Civics Unplugged's co-founders are 20, 34, and 38. Our team represents generational diversity – and we are committed to shifting power to youth in our community and across the nation.
The world is changing every day. Old paradigms, systems, and thought-models must be authentically challenged for us to design the future.
We invest directly in young leaders to build projects, explore systemic issues, and chase their passions.
Most young people are told that changing the world isn’t a sustainable career. Too often, our brightest youth choose career paths that are misaligned with their passions and the health of their communities.Our goal is to provide Civics Unplugged Alumni with the funding, mentorship, and community they need to start building social impact companies right now.Once a Fellow graduates, they join the CU Alumni Community where they are provided funding, mentorship, and a home to experiment, fail, and create.
Civics Unplugged’s Fellows have the opportunity to collaborate with our partners to create a brighter future.
Invested directly into Alumni Civic projects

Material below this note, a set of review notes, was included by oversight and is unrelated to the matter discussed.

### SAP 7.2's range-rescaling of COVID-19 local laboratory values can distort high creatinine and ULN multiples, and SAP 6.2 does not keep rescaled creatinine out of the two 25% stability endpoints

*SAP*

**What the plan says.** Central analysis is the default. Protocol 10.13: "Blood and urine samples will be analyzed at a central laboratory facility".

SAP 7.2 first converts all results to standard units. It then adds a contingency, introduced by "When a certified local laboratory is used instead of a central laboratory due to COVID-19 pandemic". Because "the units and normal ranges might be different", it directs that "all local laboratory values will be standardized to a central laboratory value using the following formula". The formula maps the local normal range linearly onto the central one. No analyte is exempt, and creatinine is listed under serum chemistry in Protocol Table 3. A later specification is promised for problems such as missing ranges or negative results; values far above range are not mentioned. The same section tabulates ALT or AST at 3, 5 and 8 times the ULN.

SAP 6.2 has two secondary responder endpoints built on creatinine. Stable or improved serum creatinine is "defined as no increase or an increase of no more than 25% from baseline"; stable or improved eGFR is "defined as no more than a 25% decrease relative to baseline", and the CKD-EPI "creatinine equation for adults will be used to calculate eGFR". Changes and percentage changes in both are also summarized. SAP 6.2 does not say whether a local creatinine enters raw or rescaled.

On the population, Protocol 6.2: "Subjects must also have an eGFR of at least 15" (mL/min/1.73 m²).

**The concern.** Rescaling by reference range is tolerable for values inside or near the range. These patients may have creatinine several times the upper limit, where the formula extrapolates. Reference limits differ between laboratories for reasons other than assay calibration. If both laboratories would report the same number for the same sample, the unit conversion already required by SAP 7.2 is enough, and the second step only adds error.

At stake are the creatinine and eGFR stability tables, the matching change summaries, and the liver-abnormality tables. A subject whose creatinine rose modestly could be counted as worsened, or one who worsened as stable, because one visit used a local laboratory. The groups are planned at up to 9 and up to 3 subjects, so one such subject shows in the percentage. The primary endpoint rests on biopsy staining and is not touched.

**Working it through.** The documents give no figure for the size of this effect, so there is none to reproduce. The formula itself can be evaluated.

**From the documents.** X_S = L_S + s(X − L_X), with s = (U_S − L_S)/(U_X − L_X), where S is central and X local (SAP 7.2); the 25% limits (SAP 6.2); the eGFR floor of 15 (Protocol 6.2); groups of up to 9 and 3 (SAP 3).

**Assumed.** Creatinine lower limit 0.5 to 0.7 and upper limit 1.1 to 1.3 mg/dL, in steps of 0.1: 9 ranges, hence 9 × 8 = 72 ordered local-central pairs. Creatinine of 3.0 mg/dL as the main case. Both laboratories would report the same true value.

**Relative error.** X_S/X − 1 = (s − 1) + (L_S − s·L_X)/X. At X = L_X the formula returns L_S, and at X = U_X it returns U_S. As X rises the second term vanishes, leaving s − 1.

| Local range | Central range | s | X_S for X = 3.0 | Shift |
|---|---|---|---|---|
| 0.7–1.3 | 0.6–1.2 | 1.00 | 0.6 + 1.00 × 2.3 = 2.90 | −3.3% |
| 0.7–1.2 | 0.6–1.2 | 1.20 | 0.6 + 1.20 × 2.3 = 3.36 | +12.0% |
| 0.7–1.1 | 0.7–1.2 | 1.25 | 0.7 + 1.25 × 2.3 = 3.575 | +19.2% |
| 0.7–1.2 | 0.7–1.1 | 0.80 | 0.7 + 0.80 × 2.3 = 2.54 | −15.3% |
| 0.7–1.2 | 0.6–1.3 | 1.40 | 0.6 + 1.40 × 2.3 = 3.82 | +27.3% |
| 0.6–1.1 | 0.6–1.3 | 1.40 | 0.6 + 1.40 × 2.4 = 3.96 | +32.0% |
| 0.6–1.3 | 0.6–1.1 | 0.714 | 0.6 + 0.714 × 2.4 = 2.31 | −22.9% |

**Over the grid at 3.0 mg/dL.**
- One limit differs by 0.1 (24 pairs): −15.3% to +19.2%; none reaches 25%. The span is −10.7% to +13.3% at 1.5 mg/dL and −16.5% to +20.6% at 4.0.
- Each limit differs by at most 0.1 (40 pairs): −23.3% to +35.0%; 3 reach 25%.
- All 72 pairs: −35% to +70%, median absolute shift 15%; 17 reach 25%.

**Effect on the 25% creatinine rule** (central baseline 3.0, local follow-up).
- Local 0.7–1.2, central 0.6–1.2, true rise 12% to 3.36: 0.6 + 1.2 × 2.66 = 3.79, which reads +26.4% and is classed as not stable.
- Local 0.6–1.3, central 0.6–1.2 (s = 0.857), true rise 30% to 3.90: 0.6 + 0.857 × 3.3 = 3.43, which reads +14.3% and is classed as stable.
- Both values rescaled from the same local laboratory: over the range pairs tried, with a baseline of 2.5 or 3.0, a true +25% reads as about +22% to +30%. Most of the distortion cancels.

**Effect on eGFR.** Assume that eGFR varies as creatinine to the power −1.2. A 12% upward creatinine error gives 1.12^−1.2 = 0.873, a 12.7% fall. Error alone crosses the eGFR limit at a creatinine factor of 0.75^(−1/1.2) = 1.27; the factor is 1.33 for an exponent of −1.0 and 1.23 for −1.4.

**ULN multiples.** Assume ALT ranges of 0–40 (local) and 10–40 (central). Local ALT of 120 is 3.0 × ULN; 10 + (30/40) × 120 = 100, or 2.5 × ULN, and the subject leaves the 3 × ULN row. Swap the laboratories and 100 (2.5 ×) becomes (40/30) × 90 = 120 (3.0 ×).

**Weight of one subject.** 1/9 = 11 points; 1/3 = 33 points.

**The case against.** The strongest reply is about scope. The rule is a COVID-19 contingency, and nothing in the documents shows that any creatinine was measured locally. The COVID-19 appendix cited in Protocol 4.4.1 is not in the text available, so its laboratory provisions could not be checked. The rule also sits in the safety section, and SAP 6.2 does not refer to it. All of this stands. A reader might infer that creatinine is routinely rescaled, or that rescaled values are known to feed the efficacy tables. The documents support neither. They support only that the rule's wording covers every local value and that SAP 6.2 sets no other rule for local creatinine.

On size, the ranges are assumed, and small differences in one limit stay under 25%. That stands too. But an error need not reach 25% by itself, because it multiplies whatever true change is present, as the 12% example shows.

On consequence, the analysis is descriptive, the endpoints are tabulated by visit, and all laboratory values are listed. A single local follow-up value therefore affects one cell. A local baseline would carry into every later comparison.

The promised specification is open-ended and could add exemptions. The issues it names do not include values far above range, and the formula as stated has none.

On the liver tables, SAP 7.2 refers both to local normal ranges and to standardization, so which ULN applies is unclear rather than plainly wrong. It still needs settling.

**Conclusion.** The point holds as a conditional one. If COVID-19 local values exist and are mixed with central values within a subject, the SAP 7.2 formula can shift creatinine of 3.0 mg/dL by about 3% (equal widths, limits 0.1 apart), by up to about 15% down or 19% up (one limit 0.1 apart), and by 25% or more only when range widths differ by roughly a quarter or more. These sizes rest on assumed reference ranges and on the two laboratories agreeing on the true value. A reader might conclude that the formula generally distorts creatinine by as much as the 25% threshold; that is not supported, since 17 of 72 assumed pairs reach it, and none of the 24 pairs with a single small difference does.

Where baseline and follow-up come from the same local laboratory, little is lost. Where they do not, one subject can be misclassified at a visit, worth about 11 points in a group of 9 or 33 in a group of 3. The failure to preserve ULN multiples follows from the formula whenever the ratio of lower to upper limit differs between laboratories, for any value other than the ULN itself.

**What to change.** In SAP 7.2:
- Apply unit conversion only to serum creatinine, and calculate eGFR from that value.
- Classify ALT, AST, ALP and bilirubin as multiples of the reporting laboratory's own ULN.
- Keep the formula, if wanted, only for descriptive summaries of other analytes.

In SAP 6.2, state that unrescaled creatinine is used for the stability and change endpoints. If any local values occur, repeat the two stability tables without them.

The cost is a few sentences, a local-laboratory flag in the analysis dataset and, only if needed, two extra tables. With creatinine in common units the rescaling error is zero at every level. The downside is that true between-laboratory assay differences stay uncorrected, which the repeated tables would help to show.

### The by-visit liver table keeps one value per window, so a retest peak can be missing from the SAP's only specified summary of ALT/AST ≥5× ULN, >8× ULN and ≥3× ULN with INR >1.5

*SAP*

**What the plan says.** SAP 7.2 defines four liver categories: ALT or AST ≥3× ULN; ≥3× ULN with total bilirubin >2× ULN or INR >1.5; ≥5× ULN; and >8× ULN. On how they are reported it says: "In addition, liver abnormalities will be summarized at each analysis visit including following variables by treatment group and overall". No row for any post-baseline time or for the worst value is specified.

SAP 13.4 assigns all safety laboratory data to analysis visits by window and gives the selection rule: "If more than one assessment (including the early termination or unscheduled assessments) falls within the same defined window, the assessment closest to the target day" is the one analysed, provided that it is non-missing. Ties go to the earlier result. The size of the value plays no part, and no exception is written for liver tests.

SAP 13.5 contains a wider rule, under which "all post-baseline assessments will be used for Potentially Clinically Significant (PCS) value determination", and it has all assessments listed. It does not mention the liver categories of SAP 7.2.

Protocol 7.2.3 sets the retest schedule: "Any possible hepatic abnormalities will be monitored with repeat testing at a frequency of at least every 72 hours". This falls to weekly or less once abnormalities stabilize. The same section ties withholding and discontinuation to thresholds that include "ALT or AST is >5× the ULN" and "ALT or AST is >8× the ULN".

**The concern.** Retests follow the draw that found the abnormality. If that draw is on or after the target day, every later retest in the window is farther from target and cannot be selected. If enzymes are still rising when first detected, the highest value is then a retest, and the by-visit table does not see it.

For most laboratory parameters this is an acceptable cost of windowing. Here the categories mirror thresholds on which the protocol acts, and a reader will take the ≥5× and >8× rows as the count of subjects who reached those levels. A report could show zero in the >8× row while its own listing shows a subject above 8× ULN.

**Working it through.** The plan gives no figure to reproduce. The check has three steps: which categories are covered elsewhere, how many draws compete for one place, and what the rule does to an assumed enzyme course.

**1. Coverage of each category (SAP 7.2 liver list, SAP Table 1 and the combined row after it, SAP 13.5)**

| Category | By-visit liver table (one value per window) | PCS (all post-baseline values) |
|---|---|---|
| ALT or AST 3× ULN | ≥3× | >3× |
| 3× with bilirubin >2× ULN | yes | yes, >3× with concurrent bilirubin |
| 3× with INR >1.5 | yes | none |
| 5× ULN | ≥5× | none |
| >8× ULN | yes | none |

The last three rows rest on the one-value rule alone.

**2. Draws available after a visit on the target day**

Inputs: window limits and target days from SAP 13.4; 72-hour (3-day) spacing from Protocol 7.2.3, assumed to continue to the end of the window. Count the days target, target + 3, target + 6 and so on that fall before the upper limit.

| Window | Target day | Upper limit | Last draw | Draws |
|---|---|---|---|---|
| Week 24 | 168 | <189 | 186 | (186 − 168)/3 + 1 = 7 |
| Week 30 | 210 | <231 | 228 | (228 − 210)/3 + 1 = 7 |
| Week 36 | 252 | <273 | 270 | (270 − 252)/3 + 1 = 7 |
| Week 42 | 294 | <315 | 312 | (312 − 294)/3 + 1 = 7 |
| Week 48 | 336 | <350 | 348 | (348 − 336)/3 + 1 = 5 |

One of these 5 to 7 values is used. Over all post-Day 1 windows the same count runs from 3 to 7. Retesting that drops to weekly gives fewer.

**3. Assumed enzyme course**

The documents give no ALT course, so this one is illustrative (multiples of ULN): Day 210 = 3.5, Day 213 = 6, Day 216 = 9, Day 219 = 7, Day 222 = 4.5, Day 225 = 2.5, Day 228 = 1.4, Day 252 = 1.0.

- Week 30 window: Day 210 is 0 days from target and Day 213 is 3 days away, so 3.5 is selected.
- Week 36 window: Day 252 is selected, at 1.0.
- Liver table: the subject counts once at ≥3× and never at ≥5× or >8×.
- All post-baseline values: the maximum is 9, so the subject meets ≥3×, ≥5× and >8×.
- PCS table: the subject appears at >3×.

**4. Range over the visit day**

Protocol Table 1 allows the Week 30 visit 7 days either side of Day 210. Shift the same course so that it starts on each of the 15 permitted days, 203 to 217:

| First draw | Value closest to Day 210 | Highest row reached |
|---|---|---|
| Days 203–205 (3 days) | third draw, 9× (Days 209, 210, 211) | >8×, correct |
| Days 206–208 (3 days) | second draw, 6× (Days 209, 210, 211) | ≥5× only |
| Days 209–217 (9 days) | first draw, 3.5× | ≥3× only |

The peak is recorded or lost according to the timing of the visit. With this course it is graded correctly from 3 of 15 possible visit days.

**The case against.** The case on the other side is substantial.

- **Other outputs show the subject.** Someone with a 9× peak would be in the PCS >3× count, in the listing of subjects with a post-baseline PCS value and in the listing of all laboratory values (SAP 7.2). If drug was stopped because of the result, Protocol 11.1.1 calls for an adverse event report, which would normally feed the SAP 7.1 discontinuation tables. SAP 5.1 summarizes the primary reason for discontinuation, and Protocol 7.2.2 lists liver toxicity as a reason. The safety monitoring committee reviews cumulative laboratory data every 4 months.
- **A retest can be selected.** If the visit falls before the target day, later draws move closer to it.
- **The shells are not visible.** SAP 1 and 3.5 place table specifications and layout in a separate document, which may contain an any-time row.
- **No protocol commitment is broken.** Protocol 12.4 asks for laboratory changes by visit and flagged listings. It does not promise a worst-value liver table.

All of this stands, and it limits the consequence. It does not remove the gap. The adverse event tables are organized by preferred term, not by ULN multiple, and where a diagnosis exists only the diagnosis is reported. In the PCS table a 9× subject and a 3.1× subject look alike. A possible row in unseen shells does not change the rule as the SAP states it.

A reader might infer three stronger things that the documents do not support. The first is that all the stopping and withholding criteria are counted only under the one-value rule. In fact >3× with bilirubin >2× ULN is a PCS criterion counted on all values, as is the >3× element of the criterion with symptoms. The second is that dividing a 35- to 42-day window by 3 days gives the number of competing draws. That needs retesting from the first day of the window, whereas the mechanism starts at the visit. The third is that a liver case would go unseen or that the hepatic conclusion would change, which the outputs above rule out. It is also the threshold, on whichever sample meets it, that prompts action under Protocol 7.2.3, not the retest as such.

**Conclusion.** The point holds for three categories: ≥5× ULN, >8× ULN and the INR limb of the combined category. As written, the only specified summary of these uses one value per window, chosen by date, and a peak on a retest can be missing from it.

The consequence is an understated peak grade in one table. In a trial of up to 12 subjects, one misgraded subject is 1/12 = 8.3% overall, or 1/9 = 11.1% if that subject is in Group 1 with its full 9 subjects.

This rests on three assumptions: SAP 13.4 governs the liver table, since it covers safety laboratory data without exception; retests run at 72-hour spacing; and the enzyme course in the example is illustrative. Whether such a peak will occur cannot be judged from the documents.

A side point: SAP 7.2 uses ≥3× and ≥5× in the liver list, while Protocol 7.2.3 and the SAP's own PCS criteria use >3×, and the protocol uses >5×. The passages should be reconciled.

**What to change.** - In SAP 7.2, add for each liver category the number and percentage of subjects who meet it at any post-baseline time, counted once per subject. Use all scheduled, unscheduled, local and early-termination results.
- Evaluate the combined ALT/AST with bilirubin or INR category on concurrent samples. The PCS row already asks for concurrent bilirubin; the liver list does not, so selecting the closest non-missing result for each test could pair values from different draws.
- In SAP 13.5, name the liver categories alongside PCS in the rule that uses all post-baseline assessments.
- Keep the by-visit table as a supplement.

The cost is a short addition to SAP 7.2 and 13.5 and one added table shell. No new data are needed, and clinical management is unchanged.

People impacted beyond the immediate CU Community
Meera is the co-founder of The Indigenous Foundation, where she organizes students to advocate for Indigenous rights on a local and federal level.
Chris is the founder of Civicly, an app that helps students understand their local, state, and federal government.
Nora is interested in the relationship between Gen-Z and Tech, and is one of five young people steering Google's AI Advisory Council.
Dulce is the founder of the Bay Foundation for Disabled Advocacy, where she organizes to help local schools better serve disabled students.
Abhigeetha is the founder of Sagapo, an app with over 400 self-help and supportive therapy sessions for youth.
Shreya was invited to deliver a TED Talk in Vancouver about her work helping young people become engaged in the political process.